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I am wondering if technology makes us better humans. Technology undoubtably has its advantages, but technology also brings with it automation, uniformity and anonymity. Because there are more technical entities than humans, we begin to adapt to the majority and to loose our qualities.

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    Given your question brings up issues with uniformity, are you comfortable lumping all of technology into one big clump like this? The technology in a hospital that saves lives clearly deserves a different treatment than the technology in a nuclear weapon. – Cort Ammon Mar 4 '16 at 8:14
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    The question title is never really echoed clearly in the body. Can you make clearer the answerable question you have about philosophy? – virmaior Mar 4 '16 at 8:17
  • There's more ants than humans, we aren't losing our qualities to them. When done right, Tech lets us be happier, longer-lived humans, which is a pretty good analog for 'better'. Tech is just understanding and control of reality. – kbelder Mar 4 '16 at 21:07
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The idea that you mention is similar to Marx's concept of alienation: When a person performs labor in a capitalist industrialized society, they slowly loose their connection with their work and their community. The become alienated.

The theoretic basis of alienation, within the capitalist mode of production, is that the worker invariably loses the ability to determine life and destiny, when deprived of the right to think (conceive) of themselves as the director of their own actions; to determine the character of said actions; to define relationships with other people; and to own those items of value from goods and services, produced by their own labour.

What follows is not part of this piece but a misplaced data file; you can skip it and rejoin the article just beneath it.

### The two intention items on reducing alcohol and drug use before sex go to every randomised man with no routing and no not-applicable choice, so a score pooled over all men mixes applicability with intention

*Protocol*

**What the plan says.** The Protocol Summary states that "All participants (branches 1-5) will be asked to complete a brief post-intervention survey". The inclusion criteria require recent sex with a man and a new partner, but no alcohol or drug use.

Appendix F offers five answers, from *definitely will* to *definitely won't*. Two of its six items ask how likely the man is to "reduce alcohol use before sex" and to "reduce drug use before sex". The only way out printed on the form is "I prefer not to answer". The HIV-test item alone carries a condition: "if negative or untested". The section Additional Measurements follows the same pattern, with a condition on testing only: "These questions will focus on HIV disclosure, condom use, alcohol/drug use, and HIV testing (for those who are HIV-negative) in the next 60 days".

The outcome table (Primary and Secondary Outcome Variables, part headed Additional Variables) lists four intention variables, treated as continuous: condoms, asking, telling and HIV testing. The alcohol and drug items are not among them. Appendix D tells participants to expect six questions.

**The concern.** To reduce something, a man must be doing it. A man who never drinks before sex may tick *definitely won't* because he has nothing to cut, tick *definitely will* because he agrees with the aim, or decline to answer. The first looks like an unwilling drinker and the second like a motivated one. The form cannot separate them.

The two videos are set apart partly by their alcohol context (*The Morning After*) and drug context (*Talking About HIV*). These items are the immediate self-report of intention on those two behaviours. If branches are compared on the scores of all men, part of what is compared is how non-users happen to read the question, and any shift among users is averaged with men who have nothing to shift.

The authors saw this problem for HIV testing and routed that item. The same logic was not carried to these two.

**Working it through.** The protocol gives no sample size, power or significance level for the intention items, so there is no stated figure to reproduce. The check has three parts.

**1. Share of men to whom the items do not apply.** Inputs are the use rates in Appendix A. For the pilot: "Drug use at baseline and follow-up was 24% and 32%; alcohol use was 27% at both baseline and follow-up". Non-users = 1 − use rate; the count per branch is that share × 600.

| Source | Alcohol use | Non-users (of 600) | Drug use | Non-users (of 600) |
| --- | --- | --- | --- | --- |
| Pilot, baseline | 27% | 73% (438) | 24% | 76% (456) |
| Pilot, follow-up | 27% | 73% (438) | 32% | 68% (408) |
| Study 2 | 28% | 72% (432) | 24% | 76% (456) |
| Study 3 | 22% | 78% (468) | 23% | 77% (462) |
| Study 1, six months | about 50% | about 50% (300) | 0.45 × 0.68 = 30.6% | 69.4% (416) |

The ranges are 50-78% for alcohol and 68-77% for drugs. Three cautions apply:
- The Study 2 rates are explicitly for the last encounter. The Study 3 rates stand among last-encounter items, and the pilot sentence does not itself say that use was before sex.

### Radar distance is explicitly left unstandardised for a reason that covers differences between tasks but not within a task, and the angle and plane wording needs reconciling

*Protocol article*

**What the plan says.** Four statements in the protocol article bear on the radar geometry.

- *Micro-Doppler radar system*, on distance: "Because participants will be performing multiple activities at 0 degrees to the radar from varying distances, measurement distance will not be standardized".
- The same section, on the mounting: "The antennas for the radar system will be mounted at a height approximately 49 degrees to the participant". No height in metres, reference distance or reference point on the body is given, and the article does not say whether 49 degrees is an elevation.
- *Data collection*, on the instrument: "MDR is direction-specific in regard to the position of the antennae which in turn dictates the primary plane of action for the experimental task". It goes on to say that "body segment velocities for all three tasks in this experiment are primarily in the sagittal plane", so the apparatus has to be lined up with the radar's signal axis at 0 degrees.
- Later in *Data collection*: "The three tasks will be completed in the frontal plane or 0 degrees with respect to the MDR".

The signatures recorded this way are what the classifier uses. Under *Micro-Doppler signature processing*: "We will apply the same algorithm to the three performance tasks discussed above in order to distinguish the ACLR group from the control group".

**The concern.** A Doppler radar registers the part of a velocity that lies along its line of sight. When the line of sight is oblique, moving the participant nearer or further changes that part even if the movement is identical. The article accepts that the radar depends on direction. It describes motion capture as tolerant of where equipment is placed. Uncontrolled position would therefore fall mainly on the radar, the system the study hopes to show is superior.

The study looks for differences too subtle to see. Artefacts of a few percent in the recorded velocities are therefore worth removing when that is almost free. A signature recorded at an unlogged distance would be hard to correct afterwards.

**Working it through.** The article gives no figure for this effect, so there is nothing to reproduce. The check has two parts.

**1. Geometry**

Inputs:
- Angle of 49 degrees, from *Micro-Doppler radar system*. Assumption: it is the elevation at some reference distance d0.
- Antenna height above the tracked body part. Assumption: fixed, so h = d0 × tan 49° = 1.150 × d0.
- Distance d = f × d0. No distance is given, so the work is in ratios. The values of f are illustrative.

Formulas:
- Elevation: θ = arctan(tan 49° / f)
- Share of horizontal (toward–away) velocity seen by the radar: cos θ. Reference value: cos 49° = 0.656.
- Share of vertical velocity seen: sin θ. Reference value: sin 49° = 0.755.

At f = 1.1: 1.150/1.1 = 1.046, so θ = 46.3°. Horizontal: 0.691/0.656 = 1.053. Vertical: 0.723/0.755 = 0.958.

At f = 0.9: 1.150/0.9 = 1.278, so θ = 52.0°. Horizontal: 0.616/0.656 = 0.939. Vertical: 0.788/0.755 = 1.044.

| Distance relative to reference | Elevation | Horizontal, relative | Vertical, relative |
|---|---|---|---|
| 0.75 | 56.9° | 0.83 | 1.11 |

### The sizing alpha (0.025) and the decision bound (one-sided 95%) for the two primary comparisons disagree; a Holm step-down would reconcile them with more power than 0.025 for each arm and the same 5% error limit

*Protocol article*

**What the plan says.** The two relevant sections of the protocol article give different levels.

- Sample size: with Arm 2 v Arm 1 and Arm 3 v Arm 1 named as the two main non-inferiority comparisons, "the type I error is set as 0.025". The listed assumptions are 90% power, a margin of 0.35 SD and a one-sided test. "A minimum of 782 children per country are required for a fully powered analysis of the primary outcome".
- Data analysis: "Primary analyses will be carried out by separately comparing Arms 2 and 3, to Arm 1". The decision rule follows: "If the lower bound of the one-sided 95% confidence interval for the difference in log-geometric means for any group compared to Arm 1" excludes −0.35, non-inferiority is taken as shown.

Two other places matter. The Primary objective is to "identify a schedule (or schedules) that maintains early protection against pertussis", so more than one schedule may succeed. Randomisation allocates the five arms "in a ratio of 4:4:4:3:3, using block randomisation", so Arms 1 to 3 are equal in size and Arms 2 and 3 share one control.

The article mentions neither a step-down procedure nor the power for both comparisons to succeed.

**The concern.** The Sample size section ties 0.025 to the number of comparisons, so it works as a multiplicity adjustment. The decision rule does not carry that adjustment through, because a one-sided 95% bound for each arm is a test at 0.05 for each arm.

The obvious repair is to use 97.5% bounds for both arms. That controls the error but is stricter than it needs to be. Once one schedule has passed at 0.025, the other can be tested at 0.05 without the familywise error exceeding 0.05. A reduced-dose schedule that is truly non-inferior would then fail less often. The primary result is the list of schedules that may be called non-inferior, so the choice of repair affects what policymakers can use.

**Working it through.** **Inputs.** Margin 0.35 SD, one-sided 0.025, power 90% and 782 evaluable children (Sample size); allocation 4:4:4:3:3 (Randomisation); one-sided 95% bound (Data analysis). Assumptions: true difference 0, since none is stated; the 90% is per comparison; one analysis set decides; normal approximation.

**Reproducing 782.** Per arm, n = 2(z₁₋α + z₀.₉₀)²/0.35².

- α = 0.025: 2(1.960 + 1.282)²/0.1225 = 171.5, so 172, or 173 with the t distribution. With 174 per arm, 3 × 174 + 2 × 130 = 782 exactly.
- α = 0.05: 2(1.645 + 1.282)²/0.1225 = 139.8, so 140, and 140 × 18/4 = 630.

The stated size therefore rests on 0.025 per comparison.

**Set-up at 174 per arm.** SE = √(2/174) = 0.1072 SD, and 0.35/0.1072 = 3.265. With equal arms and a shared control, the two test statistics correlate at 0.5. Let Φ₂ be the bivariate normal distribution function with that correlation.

Marx develops the idea mainly from an economic point of view. He sees it as result of capitalism. However, modern capitalism is a direct consequence of the industrial revolution, and wouldn't be possible without modern technology. So in a sense, your idea that "we loose our qualities" - we become alienated - because of technology is supported by Marxists theory.

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Technology has neither the aim nor the impact to make people acting more morally.

Technology is a means to apply our scientific knowledge to control the natural forces. There are technicians who develop technology, people who apply their results, and people who benefit or suffer from these applications.

In any case technology is a means in the hand of those who apply it. And the kind of application depends on the moral attitude of the latter.

Due to the gigantic forces which can be released in technical application, sometimes technology acts as an magnifying glass showing the moral attitude of those who work on these applications. In addition it may trigger a public discussion about these applications.

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Oh, this depends on what you define as 'better. And that is a short term as well as a long term result. Is higher quality, quantity or variety important to you? Or is it aspects of personality like more moral, experienced or analytical? And is it internal or external. Then there is reward, when you get more of that is that 'better'? Just because there is more external collateral effect, that doesn't speak necessarily speak of a change to the human itself. Best I would say, technology enhancement benefits in difference to all other behavior only within the scope of the technology. As far as the human is concerned it's the behavior of the person that generates an effect not the technology itself. So yes, externally the human is different, he can now go to the moon, but did that fact change the human itself? When he looked back at the earth having an epiphany , he was changed, but could something else have provided an equal effect? I think you can document that having cheap radios has had the effect people do not commonly need to know how to make their own. Net gain? -1 externally. Are these better or worse people? 0 change internally. Was that a permanent change to humanity?